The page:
What is it?
All-new generation of Vauxhall Corsa, the nation’s second-biggest selling supermini.
New look, better quality, more equipment.
Ticks all the boxes – many thousands of buyers are likely to be perfectly satisifed
The Corsa accounts for a third of Vauxhall’s volume and outsells the entire UK ranges of the likes of Renault, SEAT and Mazda. In 2013 more than 84,000 Corsa’s found UK buyers and this year the total is running at 70,000 despite the imminent arrival of an all-new model.
So replacing the Corsa with a fourth-generation version has massive implications for Vauxhall – this is one car that the brand cannot afford to get wrong…
Perhaps that’s part of the reason why Vauxhall/Opel’s chief designer, Andrew Dyson, is keen to describe the new Corsa as “an evolution”. Yet on first glance it is clear much has changed about the car, notably the more distinctive exterior resulting from the incorporation of the ‘sculptural design’ language introduced to the brand’s cars by Dyson’s predecessor Mark Adam.
The car boasts bolder visuals, distinct creases and the signature ‘floating blade’ motif stamped into the doors, following the styling seen on other recent Vauxhall product.
The Corsa also has distinct three-door and five-door bodyshells, which emphasise the fact that the car tends to serve two distinct audiences – the three-door model, often a second car in the household, is bought by younger motorists who consider it more sporty than the five-door, a car purchased by those wanting something smaller than they have been used to before.
Every body panel on the Corsa is new, we are told, and so is the interior – and it shows. The
cabin is a definite improvement on previous Corsa’s – it offers an impression of quality construction, much helped by the high-gloss finishes and soft-touch surfaces used in proliferation, while it can also feature a great deal of technology, the like of which has not been seen in superminis until very recently.
Vauxhall’s IntelliLink is a case in point, an infotainment system with a touchscreen that dominates the centre console, and which integrates completely with Apple and Android smartphones, with many of their apps usable through the car.
Other advances serve to make living in the Corsa that bit easier – the heated windscreen, standard on all models, being a case in point. A rear parking camera, bi-xenon headlamps, and a safety suite that can include the likes of blind spot and lane departure warning aids, all show how this Corsa is a distinctly more advanced car than its predecessor.
Space wise there are no great advances over the previous model, but it compares well with supermini rivals and neat touches such as the easy-fold seats aid rear access in the three-door model.
The Corsa comes to market with a seven-strong engine line-up, five petrol and two diesel, reflecting the fact that most supermini buyers shun diesel power. As is normal with any new car launch in these times, all see economy and emissions improvements compared to predecessors.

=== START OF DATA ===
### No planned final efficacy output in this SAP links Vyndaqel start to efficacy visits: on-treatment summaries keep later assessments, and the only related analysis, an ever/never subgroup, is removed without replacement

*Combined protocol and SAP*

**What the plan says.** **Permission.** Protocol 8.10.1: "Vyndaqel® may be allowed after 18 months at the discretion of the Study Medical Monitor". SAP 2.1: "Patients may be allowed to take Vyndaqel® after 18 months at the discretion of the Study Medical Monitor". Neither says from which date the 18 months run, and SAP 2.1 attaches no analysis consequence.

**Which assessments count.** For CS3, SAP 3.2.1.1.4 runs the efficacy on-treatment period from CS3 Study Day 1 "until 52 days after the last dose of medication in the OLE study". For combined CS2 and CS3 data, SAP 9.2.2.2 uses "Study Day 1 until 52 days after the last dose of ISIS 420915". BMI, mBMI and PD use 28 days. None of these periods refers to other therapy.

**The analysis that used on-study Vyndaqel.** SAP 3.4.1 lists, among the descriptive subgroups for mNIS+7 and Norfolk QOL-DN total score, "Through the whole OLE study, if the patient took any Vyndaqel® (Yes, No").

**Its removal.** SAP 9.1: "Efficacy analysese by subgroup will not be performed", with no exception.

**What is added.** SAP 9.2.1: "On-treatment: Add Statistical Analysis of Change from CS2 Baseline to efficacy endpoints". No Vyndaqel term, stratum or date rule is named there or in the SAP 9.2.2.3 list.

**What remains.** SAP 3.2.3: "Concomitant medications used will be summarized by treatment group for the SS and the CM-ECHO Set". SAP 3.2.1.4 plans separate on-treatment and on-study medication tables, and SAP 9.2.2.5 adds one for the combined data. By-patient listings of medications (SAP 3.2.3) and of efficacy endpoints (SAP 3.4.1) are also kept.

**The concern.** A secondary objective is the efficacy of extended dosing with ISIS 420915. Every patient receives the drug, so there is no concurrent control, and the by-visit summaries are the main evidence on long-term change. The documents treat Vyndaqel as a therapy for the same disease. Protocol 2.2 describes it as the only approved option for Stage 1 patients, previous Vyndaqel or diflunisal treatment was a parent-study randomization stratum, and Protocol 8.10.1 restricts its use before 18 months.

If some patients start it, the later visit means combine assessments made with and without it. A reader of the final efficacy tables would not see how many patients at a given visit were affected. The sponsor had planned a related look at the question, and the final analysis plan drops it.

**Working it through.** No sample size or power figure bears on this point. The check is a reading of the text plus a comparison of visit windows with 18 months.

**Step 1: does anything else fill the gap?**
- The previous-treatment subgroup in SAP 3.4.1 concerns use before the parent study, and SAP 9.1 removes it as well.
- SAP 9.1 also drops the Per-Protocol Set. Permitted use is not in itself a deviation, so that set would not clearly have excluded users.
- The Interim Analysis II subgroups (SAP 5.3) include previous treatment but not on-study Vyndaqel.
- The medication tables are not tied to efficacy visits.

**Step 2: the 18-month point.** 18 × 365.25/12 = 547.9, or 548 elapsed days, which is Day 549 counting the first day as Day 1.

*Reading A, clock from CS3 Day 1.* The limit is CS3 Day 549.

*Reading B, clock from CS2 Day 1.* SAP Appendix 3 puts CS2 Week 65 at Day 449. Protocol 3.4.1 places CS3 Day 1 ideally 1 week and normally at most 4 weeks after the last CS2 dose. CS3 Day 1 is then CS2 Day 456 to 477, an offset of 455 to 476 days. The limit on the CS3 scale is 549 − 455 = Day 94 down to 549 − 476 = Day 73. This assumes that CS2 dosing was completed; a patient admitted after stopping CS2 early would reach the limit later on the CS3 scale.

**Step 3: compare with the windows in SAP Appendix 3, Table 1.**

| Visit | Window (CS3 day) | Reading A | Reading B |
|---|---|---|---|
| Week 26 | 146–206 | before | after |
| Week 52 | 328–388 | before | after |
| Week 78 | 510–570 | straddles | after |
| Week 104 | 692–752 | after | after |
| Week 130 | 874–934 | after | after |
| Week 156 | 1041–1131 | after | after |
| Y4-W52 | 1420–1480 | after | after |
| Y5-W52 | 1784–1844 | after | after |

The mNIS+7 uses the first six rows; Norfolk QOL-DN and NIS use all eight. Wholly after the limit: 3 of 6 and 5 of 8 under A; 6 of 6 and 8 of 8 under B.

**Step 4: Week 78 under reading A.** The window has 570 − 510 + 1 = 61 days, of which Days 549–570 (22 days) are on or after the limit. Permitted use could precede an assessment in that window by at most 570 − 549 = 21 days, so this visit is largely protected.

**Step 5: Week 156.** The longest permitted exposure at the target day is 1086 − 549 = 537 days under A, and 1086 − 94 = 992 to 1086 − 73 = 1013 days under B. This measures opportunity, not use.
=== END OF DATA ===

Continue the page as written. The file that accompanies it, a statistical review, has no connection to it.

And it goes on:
The Executivecondominium tried the two headline makers amongst the petrol range, firstly a new version of the 99bhp 1.4-litre turbo engine. While adequate the unit failed to excite, feeling somewhat coarse and struggling for acceleration despite its 148lbft torque figure.
However Vauxhall is pinning its future on a new family of small direct injection engines, and the first of these, a three-cylinder 114bhp 1-litre unit, gives cause for optimism. While compared to the 1.4 it matches more power to less torque of 122lbft, it makes far better use of it, accelerating strongly yet smoothly – in summary a highly refined powerplant that certainly suits its supermini environment.
Vauxhall is keen to point out that the Corsa chassis was specifically tuned to cope with the worst that British roads could throw at it; “If it can cope with UK roads, it can cope with anything,” we are told… Achieving this included suitably camouflaged prototypes coming to Britain a year ahead of launch to cover thousands of miles testing on UK roads.
Chassis changes include a 5mm lower ride height, stiffer subframes and revised suspension geometry, all of which combine to produce a very competent on-the-road performance, smooth and comfortable in a straight line, precise and easy to place in corners with well-weighted steering. It is, of course, going up against the Fiesta, and while Ford’s chassis prowess is renowned, this Vauxhall certainly offers a challenge to it.
Where the Corsa also scores is in its price – the cheapest is the three-door 1.2-litre 69bhp variant in Sting trim – first of nine trim levels, reduced by one from the previous car but with the number of individual models slashed by half. The Sting costs from £8,995, almost £1,000 less than an entry-level Fiesta and indicative of price cuts across the Corsa range up to £3,000 lower than previous equivalents. For the record the cheapest of the 114bhp three-cylinder engines is found in the Sting R at £10,995.
Vauxhall expects to sell broadly similar levels of new Corsas as it did the old one, and it is easy to see why. The new model ticks all the boxes – with careful engine choice many thousands of buyers are likely to be perfectly satisifed with their new Vauxhall.
Vauxhall Corsa – key specifications
Model tested: Vauxhall Corsa 1.4 T, 1.0
On sale: October 2014
Range price: £8,995-£15,990
Insurance group: 2E-8E
Engines: 1.0 x 2, 1.2, 1.4 x 2 petrol. 1.3 x 2 diesel
Power (bhp): 89/114, 69, 89/99. 74/94
Torque (lb/ft): 122/122, 84, 95/148. 140/140
0-62mph (sec): 11.9/10.3, 16.0, 13.2/11.0. 14.8/11.9
Top speed (mph): 112/121, 101, 109/115. 102/113
Fuel economy (combined, mpg): 65.7/56.5, 53.3, 55.4/55.4. 76.3/88.3*
CO2 emissions (g/km): 100/114, 124, 119/119. 99/85*
Key rivals: Ford Fiesta, Peugeot 208, Renault Clio
Test Date: October 2014
* = best figure, dependent on spec. Manual gearbox